Anyone know what this one could be? Have checked in Jim Porter's Caterpillars of the British Isles and on web but cannot find.
I had n`t intended to trap last night (Weds 22/9) as the forecast was quite breezy and partially clear but, when I went outside the kitchen door at c 9.30 pm, I saw that conditions were calm and cloudy. So, out went one trap, the mains actinic, perched atop the extension flat roof.
I had been thinking recently that I had n`t had an l-album wainscot yet this year - but one turned up last night within a small mixture of early autumn moths.
I had more vestals than silver ys in the trap last night (Fri 18/9), but when there was only a single silver y, that`s not too hard to achieve. A small mixture of early autumn residents were also present.
`Old blue wings` (you know what I mean!) did n`t turn up again last night and there was nothing of note migrant-wise (though the silver y numbers had increased slightly). I was, however, a little surprised to see a moth that is markedly associated with sandy shores make an appearance, as my current garden is, to my mind, inland, suburban and abuts woodland. `As the moth flies`, it is 3/4 ml inland, whereas my previous Pwll garden was much less than 1/4 ml inland, so a couple of records of the same moth at that latter garden was not unexpected and, anyway, I`d also caught it along immediately adjacent parts of the Pwll-Burry Port coast. The moth in question was a shore wainscot - photos below, including a shot of a fore-wing gently teased open to show the white hind-wing.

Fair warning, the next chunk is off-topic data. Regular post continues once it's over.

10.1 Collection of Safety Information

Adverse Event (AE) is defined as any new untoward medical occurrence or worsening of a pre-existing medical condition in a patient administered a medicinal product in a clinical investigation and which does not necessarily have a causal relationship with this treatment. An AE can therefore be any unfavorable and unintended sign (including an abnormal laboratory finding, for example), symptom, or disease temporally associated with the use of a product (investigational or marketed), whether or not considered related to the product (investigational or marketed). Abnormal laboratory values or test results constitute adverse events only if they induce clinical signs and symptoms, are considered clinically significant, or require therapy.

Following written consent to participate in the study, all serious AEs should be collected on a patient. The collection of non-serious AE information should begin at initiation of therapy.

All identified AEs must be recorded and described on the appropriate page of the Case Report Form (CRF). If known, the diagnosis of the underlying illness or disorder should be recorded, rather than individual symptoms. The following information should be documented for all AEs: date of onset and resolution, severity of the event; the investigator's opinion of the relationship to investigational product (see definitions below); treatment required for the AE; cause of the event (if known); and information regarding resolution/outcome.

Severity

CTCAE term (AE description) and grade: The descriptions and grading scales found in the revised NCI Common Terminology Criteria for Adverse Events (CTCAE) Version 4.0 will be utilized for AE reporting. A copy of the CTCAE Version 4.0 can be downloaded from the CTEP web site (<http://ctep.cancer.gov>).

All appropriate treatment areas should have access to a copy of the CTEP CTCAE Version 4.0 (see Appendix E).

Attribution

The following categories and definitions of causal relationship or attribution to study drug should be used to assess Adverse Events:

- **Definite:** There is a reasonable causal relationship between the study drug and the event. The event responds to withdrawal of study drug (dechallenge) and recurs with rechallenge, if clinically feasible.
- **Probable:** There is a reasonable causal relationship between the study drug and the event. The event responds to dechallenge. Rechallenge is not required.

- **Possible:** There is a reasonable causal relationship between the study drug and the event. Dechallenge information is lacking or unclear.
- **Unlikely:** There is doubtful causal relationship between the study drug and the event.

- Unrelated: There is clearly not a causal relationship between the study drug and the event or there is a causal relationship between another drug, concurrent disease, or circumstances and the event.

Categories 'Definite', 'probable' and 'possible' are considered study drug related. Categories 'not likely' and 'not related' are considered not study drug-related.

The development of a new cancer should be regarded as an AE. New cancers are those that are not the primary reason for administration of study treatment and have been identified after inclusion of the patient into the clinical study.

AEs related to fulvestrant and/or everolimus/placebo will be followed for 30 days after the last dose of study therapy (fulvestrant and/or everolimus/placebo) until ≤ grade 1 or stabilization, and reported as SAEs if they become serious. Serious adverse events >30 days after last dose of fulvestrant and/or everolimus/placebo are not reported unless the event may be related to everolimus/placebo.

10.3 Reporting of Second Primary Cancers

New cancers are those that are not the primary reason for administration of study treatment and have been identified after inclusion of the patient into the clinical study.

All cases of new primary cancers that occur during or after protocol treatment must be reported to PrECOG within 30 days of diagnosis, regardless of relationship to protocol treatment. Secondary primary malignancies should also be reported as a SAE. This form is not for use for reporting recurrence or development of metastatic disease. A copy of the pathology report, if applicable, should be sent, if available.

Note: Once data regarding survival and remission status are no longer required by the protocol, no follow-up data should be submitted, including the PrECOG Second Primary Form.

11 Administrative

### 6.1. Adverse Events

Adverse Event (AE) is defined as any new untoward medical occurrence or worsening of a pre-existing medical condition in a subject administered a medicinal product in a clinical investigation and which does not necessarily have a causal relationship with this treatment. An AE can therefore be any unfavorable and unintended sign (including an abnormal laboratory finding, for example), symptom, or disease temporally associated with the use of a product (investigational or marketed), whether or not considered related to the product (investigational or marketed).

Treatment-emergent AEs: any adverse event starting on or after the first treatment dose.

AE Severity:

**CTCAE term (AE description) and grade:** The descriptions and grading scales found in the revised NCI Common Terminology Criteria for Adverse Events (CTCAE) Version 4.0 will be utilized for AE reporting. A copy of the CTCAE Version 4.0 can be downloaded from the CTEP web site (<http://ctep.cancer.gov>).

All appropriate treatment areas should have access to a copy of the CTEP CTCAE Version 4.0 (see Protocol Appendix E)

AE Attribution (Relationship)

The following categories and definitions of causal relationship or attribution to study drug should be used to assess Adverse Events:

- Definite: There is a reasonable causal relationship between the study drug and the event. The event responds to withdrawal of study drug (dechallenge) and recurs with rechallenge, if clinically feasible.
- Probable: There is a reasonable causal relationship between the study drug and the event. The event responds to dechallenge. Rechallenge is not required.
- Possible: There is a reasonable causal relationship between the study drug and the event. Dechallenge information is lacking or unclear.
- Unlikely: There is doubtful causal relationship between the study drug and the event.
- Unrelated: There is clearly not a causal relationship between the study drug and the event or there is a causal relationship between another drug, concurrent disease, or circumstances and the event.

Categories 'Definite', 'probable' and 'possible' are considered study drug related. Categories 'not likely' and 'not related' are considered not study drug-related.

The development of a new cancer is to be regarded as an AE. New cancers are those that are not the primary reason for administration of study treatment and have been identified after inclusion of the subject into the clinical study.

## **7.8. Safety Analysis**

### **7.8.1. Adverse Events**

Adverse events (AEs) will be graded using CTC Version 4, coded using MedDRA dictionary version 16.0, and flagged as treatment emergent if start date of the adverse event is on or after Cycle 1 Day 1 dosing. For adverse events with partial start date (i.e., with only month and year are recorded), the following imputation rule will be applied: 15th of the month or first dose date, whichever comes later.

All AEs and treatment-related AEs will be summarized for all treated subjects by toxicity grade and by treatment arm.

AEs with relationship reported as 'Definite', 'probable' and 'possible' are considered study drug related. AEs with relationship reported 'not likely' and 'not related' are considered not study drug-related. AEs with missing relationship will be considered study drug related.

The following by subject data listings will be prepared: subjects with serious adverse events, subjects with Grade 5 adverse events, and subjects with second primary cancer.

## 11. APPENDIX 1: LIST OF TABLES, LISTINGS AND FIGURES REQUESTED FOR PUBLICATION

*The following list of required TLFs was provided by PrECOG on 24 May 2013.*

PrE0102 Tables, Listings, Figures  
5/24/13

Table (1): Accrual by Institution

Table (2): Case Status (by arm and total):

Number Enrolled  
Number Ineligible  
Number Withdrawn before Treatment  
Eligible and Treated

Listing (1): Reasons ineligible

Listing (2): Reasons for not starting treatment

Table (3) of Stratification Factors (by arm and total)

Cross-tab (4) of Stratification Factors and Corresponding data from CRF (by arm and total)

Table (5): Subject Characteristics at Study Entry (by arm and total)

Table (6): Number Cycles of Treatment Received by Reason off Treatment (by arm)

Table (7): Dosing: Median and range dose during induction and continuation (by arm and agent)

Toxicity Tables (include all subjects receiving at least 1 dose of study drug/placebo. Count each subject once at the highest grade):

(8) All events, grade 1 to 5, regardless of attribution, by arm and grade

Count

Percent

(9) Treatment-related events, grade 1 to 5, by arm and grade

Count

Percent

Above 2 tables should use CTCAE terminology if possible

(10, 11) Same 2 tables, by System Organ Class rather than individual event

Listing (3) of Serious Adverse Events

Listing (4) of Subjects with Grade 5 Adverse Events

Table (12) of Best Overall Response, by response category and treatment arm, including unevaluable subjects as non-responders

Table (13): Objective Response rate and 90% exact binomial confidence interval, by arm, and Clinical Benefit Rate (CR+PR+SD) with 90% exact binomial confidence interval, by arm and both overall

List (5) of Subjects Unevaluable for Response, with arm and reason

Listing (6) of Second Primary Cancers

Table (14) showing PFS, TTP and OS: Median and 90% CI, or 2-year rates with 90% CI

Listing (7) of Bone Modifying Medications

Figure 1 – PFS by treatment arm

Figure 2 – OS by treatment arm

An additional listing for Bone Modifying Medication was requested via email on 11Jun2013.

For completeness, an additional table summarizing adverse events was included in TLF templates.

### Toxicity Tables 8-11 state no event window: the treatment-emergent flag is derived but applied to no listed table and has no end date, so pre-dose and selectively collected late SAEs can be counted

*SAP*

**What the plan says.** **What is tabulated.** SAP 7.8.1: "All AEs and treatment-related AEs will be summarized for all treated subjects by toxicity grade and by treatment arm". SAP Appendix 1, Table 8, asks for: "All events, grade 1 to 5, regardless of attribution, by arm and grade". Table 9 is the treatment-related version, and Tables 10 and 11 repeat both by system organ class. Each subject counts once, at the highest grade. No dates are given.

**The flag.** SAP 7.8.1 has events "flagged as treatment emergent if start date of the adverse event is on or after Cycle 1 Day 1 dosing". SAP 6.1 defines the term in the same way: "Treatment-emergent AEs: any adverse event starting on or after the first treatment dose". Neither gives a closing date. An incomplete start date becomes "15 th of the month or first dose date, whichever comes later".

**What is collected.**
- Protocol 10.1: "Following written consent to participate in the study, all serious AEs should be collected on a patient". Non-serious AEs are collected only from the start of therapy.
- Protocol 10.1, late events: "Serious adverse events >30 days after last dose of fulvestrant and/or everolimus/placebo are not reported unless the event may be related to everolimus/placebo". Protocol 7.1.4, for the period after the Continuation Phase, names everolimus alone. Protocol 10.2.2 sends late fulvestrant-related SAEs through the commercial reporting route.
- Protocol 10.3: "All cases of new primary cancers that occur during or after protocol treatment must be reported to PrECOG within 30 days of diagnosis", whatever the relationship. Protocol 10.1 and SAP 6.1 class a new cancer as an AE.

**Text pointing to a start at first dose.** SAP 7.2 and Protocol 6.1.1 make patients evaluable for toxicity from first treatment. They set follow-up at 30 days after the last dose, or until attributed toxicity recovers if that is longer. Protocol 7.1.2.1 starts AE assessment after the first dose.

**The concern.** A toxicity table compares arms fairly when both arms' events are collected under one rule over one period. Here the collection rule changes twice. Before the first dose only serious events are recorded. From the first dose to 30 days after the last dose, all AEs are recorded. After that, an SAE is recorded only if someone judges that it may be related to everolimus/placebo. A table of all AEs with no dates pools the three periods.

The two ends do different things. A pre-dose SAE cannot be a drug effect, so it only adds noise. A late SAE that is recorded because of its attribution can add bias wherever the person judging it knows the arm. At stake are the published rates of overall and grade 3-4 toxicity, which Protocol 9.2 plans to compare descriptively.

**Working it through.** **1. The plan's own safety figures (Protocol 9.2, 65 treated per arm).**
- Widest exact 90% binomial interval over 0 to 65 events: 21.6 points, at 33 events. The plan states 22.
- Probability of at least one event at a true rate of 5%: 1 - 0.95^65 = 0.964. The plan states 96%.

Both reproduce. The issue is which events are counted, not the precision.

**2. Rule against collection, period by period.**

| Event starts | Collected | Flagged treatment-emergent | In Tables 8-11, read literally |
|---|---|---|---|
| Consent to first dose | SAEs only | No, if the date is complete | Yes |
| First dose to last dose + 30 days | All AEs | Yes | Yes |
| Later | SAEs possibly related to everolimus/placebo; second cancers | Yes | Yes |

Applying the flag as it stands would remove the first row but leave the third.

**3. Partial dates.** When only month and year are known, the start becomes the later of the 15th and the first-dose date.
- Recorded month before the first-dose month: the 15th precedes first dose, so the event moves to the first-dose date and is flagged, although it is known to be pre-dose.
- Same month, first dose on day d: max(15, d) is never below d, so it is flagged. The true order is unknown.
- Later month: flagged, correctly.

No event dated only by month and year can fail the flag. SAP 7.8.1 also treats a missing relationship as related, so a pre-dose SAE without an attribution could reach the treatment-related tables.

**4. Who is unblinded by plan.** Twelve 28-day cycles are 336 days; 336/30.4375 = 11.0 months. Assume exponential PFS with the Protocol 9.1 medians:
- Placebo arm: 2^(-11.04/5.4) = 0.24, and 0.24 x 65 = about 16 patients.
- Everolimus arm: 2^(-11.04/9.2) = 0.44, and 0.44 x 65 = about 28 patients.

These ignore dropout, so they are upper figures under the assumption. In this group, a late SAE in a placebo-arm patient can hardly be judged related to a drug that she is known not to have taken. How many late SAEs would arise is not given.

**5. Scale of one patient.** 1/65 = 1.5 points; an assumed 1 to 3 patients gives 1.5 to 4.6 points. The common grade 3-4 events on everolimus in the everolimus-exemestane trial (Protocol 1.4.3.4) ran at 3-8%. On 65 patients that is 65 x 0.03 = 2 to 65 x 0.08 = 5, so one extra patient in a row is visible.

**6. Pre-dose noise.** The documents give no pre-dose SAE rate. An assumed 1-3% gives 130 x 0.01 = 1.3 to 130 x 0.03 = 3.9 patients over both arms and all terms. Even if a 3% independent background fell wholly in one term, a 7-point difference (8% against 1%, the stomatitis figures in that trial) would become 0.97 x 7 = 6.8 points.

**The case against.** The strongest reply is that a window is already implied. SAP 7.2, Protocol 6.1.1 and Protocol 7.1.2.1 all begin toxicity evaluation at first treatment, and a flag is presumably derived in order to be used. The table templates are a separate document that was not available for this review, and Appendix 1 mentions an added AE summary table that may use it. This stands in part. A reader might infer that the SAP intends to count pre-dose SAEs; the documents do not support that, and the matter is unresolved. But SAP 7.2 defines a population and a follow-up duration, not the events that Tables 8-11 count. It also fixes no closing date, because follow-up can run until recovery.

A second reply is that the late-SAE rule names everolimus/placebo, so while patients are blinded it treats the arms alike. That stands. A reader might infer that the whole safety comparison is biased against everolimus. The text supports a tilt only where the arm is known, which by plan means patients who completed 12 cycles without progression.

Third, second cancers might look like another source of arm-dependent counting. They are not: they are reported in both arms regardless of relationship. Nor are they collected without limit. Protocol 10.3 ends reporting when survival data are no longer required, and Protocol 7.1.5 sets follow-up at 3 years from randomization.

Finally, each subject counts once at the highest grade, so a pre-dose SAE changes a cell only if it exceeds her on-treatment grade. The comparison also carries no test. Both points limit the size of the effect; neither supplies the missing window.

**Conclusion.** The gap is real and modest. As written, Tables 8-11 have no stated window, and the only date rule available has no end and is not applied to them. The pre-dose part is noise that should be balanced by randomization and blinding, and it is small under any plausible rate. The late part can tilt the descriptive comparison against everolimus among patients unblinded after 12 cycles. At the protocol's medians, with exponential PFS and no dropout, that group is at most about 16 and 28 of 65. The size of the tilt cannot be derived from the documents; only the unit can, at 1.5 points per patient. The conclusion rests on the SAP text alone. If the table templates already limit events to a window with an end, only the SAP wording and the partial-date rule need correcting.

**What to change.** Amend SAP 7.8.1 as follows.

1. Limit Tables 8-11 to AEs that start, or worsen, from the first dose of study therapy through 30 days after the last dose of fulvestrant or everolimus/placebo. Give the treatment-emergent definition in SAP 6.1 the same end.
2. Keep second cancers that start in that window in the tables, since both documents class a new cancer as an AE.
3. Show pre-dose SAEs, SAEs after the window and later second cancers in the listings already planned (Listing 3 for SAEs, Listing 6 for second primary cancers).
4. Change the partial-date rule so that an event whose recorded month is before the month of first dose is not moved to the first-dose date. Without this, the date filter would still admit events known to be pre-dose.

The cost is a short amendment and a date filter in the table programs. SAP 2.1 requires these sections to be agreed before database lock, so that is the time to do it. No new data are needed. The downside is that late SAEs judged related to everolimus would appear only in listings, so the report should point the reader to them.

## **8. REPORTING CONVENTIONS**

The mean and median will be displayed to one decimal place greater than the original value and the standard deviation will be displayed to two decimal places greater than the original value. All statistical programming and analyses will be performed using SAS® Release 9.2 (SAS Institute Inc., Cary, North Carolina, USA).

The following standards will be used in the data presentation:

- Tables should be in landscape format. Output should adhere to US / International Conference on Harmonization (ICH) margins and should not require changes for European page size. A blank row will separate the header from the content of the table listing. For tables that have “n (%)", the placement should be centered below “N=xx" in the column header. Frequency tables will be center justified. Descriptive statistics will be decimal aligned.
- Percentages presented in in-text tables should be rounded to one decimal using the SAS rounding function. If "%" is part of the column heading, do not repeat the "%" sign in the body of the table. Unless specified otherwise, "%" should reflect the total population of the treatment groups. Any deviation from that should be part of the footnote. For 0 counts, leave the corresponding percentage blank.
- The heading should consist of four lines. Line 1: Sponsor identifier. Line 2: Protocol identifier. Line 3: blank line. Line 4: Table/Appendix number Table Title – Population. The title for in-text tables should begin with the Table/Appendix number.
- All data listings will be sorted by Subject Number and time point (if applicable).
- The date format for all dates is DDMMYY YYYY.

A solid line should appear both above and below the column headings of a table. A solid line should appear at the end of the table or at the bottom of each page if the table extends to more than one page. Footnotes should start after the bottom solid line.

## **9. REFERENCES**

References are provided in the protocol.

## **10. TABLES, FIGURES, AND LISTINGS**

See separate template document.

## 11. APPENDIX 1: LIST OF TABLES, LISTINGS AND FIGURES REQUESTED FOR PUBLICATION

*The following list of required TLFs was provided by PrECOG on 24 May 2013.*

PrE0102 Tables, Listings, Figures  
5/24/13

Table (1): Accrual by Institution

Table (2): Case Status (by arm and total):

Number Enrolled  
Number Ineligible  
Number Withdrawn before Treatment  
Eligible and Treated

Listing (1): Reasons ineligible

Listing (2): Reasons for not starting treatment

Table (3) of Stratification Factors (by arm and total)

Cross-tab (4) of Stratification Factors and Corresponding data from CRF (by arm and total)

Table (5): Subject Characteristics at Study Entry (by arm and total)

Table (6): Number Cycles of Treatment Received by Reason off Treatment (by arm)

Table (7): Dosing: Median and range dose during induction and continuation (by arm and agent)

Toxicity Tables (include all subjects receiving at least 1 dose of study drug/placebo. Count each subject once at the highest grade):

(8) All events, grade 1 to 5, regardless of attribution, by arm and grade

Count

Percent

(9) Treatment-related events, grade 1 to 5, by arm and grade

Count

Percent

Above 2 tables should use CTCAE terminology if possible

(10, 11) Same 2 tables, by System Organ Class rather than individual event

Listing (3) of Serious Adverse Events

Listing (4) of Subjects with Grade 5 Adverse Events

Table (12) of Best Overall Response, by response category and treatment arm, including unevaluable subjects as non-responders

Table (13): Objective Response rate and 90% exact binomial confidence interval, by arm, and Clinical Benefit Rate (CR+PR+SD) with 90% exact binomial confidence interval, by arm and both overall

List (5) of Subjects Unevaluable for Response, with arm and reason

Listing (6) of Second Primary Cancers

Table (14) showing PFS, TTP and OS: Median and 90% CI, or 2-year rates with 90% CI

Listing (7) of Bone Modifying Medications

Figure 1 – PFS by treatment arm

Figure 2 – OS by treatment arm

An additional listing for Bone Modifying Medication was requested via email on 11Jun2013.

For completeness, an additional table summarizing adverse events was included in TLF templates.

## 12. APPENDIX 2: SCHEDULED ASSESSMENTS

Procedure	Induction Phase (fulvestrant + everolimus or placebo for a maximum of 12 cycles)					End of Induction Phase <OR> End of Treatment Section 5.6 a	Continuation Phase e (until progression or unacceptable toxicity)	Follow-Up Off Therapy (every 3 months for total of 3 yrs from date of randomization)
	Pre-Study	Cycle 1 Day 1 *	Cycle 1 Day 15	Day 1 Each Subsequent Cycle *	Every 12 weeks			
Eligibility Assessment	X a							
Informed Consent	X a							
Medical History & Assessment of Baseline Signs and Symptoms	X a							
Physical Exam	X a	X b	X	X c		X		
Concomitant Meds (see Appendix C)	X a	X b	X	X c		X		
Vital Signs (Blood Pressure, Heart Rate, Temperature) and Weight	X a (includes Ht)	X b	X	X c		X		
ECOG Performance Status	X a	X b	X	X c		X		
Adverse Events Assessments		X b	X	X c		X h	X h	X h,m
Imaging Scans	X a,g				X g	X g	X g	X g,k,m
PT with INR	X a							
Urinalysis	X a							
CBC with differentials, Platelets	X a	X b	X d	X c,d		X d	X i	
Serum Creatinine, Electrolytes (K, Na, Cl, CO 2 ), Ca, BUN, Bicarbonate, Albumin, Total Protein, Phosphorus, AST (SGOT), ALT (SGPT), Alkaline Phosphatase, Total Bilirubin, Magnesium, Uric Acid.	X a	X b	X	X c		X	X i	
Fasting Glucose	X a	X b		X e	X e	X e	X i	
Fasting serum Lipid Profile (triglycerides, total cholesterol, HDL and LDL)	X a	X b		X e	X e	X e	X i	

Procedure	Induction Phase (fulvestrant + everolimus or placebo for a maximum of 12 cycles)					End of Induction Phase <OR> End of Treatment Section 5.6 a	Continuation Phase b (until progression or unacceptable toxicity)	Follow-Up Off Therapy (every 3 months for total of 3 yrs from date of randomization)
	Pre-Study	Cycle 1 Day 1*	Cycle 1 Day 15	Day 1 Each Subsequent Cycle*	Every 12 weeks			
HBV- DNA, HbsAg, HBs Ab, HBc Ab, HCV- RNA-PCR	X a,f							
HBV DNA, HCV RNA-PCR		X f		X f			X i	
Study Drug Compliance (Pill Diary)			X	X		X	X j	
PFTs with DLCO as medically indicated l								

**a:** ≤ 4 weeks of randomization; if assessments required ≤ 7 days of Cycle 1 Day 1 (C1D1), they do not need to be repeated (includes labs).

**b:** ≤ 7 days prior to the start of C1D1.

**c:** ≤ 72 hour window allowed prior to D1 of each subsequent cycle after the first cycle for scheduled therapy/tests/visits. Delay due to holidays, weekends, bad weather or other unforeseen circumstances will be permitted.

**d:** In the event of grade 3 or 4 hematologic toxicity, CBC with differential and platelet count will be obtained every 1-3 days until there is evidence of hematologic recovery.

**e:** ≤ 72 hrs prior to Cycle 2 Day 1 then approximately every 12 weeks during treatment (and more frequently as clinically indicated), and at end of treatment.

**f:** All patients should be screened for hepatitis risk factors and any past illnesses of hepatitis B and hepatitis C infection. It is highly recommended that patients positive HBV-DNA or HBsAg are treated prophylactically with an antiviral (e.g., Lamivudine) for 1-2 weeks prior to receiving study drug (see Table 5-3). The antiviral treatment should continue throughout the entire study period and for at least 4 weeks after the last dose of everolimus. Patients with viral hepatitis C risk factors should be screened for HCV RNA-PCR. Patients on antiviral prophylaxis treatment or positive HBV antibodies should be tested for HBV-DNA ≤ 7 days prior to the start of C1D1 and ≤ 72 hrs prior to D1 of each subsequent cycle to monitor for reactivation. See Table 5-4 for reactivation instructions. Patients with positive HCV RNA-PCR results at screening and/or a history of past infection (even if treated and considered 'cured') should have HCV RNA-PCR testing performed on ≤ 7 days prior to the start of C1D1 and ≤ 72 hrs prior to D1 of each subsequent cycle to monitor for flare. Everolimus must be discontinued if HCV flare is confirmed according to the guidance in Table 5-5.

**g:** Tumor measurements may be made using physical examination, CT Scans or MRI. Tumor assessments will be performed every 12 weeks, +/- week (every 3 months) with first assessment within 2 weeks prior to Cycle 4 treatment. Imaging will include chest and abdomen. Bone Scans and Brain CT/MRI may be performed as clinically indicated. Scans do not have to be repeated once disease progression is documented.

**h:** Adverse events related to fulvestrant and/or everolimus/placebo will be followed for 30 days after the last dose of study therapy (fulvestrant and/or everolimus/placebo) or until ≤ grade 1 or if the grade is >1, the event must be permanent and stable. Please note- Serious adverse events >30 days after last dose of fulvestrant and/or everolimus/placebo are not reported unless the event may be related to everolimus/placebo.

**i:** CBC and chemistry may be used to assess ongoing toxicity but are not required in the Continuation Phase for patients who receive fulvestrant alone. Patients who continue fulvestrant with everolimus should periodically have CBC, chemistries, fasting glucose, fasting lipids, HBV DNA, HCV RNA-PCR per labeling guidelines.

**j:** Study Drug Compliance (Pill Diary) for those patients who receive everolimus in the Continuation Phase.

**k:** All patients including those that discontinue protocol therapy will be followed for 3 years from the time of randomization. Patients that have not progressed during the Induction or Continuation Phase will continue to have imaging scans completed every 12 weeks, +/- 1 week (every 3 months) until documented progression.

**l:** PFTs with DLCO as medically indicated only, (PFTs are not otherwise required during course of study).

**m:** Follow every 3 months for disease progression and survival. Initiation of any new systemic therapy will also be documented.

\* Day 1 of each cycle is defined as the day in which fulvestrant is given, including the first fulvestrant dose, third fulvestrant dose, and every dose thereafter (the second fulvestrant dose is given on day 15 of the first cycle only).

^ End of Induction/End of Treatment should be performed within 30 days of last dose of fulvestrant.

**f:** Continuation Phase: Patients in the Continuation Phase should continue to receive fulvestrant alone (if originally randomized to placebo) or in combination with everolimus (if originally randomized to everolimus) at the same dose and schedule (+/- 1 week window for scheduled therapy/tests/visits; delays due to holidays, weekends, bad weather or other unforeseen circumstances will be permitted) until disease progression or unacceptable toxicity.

I put a single actinic trap out last night (Weds, 15/9) and was pleased to see some evidence of migratory species. That big, beautiful moth with blue hind-wings still evades me but 5 silver y`s, a rusty-dot pearl and a vestal provided a tiny amount of compensation. Some autumnal resident moths are also starting to make an appearance.